University of Waterloo's Institute for Quantum Computing earns Guinness record with microscopic Canadian flag

A team of scientists from University of Waterloo's Institute for Quantum Computing have created the smallest-ever Canadian flag - which is virtually invisible, measuring 1/100th the width of a human hair.

Stem of maple leaf is 20 nanometres, just larger than the smallest chips made by Intel

A team of scientists from University of Waterloo's Institute for Quantum Computing have created the smallest-ever Canadian flag, according to Guinness World Records. 

The flag is virtually invisible at 1.178 micrometres long, which is about 1/100th the width of a human hair. 

The award and flag were officially unveiled at the institute's Doors Open event on Saturday – though the unveiling was somewhat tongue-in-cheek, since the flag couldn't actually be seen with the naked eye.

"You need to actually use an electron microscope to see it, because even with the most powerful optical microscope, this thing looks kind of like a blur," said nanofabrication process engineer Nathan Nelson-Fitzpatrick.

"We have very powerful optical microscopes that I use for quick inspection, and I can see it's there, but I had to take it to another electron microscope in order to get that picture that you see."

Nathan Nelson-Fitzpatrick led the project to create the flag, using a UV photolithography system at the Institute for Quantum Computing facility at University of Waterloo. (Institute for Quantum Computing)

Stem just 20 nanometres wide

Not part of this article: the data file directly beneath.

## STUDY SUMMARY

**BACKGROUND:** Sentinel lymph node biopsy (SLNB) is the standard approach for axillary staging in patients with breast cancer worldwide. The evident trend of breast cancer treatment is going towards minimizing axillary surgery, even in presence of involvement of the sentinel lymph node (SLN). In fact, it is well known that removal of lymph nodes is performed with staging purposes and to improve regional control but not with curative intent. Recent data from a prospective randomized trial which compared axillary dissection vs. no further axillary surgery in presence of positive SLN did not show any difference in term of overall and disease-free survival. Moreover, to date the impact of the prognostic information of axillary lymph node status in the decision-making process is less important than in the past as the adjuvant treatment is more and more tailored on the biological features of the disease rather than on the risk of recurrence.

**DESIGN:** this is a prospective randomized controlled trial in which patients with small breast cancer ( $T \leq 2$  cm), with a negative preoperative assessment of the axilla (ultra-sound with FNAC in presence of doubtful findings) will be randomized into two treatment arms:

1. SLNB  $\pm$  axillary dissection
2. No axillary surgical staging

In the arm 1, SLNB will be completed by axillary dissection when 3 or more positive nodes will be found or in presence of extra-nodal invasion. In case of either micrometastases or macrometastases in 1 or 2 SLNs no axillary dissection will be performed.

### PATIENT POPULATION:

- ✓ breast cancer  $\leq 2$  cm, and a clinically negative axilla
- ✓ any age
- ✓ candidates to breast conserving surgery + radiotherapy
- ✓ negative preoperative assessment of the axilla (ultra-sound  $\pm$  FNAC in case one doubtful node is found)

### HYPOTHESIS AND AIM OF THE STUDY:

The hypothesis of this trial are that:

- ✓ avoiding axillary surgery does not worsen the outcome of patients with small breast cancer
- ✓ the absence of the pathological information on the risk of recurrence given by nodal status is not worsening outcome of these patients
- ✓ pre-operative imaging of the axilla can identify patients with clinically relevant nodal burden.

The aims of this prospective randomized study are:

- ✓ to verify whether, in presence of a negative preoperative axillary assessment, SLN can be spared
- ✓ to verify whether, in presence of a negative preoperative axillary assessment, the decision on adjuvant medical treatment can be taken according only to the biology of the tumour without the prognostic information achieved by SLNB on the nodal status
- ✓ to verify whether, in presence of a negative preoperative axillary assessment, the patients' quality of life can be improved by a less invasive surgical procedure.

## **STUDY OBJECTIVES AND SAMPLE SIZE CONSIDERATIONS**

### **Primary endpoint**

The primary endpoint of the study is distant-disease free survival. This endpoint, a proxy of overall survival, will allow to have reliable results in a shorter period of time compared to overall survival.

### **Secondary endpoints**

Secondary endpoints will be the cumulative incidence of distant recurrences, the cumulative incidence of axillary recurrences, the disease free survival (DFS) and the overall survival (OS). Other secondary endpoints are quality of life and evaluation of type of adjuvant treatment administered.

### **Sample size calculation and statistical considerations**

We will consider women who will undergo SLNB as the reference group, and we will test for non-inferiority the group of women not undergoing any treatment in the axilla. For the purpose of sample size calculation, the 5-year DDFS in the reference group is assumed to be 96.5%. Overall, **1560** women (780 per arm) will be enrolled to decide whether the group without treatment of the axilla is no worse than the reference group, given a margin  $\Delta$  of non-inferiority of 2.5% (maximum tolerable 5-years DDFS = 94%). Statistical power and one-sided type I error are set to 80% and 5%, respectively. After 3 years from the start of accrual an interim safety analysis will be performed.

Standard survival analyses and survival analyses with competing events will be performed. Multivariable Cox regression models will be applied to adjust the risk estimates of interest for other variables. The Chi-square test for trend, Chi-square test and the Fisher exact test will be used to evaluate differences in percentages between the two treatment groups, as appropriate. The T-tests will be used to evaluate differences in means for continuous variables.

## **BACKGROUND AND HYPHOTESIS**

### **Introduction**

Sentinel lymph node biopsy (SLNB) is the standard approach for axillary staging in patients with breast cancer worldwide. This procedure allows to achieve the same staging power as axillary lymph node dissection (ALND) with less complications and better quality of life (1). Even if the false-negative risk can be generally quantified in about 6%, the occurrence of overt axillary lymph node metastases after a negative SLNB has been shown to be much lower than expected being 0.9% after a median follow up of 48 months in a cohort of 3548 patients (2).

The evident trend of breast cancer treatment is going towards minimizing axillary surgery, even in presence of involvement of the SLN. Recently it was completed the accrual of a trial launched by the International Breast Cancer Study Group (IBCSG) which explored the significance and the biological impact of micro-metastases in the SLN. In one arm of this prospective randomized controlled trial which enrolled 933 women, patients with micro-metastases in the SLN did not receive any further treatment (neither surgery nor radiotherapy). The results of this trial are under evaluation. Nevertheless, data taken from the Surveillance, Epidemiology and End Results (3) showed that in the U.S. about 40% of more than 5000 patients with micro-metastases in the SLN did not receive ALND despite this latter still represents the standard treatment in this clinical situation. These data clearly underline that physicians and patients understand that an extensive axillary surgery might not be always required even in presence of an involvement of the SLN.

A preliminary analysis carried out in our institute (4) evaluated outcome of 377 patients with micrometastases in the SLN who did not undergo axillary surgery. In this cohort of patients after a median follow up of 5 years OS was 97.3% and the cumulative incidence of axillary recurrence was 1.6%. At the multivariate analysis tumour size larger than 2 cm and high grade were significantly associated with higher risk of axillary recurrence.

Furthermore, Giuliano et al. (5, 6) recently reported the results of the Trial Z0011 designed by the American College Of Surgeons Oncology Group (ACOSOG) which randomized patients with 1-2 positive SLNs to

The flag was created by Nelson-Fitzpatrick and co-op student Natalie Prislinger Pinchin, in advance of Canada's sesquicentennial in 2017.

"Canada 150 celebrates our past, present and future," said Tobi Day-Hamilton, associate director of communications and strategic initiatives at the Institute for Quantum Computing.

"The future of Canadian technology is firmly set in the quantum world and at the nano-scale, so what better way to celebrate the lead up to 2017 than with a record-setting, nano-scale national flag."

Besides its promotional purpose, the flag is on the cutting edge of technology, said Nelson-Fitzpatrick. He used the institute's newly-acquired electron lithography tool to produce it, and the stem of the flag is less than 20 nanometres wide. 

"Which, I mean, if you're familiar with microelectronics... it's a little bit bigger than the cutting edge of what Intel or these other chip makers are doing."

The flag will be on display as part of Quantum: The Exhibition, a interactive travelling exhibit developed by the Institute for Quantum Computing that will make stops at science centres across Canada in 2017.

The first stop will be at TheMuseum on October 14. 


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